Spruce Creek, a trout stream revered by anglers and fished by presidents, still runs swift and cold behind Fairbrook Manor. In the stream's swirling, stony depths, trophy fish that have escaped them all await the next challenger.
Just over the hill stands the manor house itself, its clean limestone walls nearly 2 feet thick and laced with tall windows, its porches open to a view of wide lawns, giant trees, a 5-acre lake and lush pastures and woods. Through the front door, visitors find themselves in a grand foyer leading to living and dining rooms with 11-foot ceilings and black marble fireplaces, and upstairs to the 13 bedrooms that once held parents and children, college presidents and countless guests.
Now, though, all those people are gone, and the rooms are silent and empty except for antique furniture and the photographs and artifacts of experiences lived there long ago. The house needs new people and new memories, said Virginia "Ginny" Harpster, a member of the family trying to sell the 41-acre property in Pennsylvania Furnace, Huntingdon County, for $3.2 million.
"Someone needs to come in here and start over again," said Ms. Harpster, 74. "They need to start over again with it and bring it to life again."
Fairbrook Manor, originally called The Cedars, was built in 1834 by iron-master John Lyon, who placed the headquarters of his business, Lyon-Shorb & Co., in Allegheny City (now Pittsburgh's North Side) during the Civil War, according to a 1982 history of the area by Huntingdon County Historical Society.
Lyon, the son of an Irish immigrant who served under George Washington during the Revolutionary War, constructed Pennsylvania Furnace, an air-blast furnace for smelting iron, just within sight of the house near the Huntingdon County line. The furnace, which produced iron between 1813 and 1888, used charcoal made from local trees for fuel.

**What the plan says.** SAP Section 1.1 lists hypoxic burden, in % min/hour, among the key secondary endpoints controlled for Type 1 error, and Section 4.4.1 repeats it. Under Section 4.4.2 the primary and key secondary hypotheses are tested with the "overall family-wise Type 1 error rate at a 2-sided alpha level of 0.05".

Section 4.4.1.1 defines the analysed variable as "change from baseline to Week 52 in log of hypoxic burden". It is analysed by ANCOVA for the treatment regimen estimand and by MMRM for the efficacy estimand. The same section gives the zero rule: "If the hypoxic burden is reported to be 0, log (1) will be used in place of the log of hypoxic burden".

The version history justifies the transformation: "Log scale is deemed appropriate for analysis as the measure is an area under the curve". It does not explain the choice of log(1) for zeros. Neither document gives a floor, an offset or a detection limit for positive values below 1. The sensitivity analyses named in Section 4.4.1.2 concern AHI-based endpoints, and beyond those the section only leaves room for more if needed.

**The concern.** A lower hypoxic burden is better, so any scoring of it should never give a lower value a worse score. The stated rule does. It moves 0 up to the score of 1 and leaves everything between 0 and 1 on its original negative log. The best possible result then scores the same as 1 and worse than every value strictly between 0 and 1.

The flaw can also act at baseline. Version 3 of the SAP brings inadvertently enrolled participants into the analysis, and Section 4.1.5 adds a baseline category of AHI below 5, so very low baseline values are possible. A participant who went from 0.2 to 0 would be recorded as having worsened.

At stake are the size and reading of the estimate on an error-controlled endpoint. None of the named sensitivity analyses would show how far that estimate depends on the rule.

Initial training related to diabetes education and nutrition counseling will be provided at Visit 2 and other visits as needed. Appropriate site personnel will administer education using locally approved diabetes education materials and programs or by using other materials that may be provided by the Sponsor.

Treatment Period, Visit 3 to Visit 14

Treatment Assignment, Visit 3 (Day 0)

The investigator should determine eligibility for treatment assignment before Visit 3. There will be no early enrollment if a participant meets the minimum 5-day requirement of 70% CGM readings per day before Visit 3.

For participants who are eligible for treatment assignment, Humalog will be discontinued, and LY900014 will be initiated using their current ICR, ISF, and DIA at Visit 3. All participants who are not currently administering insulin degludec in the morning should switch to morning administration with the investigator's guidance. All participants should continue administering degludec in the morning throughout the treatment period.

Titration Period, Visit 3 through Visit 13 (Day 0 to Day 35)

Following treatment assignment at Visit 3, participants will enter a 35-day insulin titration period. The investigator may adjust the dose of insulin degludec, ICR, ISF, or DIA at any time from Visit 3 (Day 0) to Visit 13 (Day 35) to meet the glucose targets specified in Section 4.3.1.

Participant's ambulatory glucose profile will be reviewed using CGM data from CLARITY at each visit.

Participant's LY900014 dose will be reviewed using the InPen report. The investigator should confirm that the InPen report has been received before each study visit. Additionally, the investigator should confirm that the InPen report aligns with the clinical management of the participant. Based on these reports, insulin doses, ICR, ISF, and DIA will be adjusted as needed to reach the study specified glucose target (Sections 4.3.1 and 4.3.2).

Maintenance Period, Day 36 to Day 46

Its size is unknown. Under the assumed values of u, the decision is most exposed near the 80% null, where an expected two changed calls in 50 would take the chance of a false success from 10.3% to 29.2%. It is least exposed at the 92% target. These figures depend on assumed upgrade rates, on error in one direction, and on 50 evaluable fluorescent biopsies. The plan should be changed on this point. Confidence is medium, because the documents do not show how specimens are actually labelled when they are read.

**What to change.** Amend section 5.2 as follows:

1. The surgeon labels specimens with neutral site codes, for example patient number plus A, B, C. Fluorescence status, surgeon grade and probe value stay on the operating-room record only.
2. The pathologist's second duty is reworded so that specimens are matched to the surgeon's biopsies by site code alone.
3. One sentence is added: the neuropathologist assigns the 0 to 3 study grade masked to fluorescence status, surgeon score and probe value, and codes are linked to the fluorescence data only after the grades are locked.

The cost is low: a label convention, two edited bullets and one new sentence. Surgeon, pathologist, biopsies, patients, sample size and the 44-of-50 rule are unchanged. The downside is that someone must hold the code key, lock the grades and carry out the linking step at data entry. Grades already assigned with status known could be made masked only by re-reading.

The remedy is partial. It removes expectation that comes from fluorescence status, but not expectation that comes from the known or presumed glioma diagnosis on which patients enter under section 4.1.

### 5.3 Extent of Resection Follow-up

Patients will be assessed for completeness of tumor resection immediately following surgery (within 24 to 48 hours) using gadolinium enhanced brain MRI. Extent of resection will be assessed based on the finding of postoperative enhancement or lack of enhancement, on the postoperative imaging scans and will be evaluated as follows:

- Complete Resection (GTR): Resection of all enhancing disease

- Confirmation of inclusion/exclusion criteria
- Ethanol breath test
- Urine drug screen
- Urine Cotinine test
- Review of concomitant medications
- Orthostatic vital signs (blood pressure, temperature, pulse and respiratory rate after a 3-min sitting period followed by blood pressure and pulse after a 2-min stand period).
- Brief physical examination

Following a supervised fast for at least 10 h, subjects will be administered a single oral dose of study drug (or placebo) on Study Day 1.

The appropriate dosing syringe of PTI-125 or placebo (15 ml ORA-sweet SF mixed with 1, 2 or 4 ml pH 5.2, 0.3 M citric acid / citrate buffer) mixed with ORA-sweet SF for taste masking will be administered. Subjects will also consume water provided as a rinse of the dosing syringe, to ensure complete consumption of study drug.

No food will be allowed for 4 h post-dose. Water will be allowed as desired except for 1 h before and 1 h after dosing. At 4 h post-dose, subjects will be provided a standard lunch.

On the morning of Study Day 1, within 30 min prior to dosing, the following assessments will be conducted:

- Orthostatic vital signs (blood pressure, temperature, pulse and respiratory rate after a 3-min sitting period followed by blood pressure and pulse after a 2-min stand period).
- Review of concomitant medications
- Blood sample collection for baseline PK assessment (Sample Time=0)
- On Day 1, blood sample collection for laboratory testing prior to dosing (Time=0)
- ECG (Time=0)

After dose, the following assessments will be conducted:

Before trees around the house grew so tall they blocked the view, the furnace could just be seen from the home's third-floor hallway window -- maybe one reason Lyon built the house so tall, Ms. Harpster said.
In its heyday, the furnace was one of the most productive in the country, employed nearly 200 people, and included a rolling mill, slitting mill and nail mill; in 1826, its annual production of pig iron averaged 1,500 tons, according to the historical society's research. At first, pig iron was hauled to Pittsburgh on barges. Later, it was taken to Johnstown and Pittsburgh on a rail line -- now a grassy, slightly raised track -- running behind the house, Ms. Harpster said.
Across the lake, Lyon also built cottages for the furnace workers -- some are still standing, but are no longer located on the property. He also built a grist mill near what is now the property's picnic pavilion and it housed the area's first post office.
"You can't believe all the things that have happened here," Ms. Harpster said, looking over the area where the grist mill once stood.
Lyon died at Allegheny City in January 1868, and was buried in Allegheny Cemetery in Pittsburgh's neighborhood of Lawrenceville, according to the historical society.
The iron baron's empire began to dissolve soon after his death. In 1873, an international financial crisis that had begun in Vienna and spread across Europe to North America caused a panic that ultimately forced Lyon's company to be dissolved. A trustee of the company initially managed to pay off its debts and salvage the company, but a later investment in the Pittsburgh and Lake Erie Railroad -- then trying to extend its reach to the oil fields of the Allegheny Valley -- proved ruinous, and the company was liquidated to satisfy creditors, according to the historical society.
Pennsylvania Furnace, one of the last furnaces still being operated by Lyon-Shorb & Co.'s founding families, was closed and later sold to the Tyrone Mining and Manufacturing Co. The remaining holdings were sold to Andrew Carnegie and his associates.
Members of the Lyon family lived in the house until 1910, when it was sold to a group of men who named it Fairbrook Country Club and replaced the original metal porch, which had been made at the furnace, with the broad wooden porch that stands there today. The home was sold again in 1924 and operated as a boarding house, and later used for private dances and parties.
In 1944, Chevrolet car dealer Robert Harpster and his wife, Juliet, purchased the estate and began to make it their own.
Former residents of nearby Warriors Mark, the Harpsters told local newspaper The Pennsylvania Mirror in August 1972 that, before buying the estate, they had passed the mansion many times when it was "closed and grown up with weeds," Juliet Harpster said.
"Little did we ever dream we'd live here," she told the Mirror's reporter. She went on to say she and her husband bought the estate because "the place needed attention if it was to be preserved."